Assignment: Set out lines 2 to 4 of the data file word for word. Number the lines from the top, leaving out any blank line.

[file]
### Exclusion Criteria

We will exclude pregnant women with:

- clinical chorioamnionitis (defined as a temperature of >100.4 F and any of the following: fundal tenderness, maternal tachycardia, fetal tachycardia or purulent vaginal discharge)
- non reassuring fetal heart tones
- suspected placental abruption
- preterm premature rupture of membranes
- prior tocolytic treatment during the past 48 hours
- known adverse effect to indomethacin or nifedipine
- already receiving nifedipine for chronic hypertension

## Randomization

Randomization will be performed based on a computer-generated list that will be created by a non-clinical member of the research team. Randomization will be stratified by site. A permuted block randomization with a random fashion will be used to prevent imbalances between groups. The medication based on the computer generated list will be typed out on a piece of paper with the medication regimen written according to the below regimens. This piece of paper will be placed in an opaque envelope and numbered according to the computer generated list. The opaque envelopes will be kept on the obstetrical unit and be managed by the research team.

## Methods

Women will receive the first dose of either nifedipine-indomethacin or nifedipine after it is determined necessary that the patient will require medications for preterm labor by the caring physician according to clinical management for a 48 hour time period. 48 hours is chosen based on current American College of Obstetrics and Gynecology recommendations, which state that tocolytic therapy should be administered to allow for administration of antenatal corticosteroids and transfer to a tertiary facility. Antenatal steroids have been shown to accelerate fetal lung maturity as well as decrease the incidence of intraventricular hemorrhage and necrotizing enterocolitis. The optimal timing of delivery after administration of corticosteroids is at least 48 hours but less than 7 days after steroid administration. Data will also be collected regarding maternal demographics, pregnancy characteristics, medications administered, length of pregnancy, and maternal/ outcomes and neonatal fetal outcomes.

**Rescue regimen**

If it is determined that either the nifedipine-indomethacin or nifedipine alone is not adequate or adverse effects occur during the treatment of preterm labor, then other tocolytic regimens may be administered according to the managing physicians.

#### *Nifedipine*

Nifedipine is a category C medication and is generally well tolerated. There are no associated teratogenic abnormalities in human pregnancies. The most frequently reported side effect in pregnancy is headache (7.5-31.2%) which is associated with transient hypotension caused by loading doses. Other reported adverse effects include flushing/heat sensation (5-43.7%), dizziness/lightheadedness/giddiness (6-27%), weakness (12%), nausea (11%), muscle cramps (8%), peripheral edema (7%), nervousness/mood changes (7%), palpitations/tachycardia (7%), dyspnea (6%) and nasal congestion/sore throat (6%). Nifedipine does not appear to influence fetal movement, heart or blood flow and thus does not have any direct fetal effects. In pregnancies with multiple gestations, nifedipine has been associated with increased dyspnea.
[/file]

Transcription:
We will exclude pregnant women with:

- clinical chorioamnionitis (defined as a temperature of >100.4 F and any of the following: fundal tenderness, maternal tachycardia, fetal tachycardia or purulent vaginal discharge)
- non reassuring fetal heart tones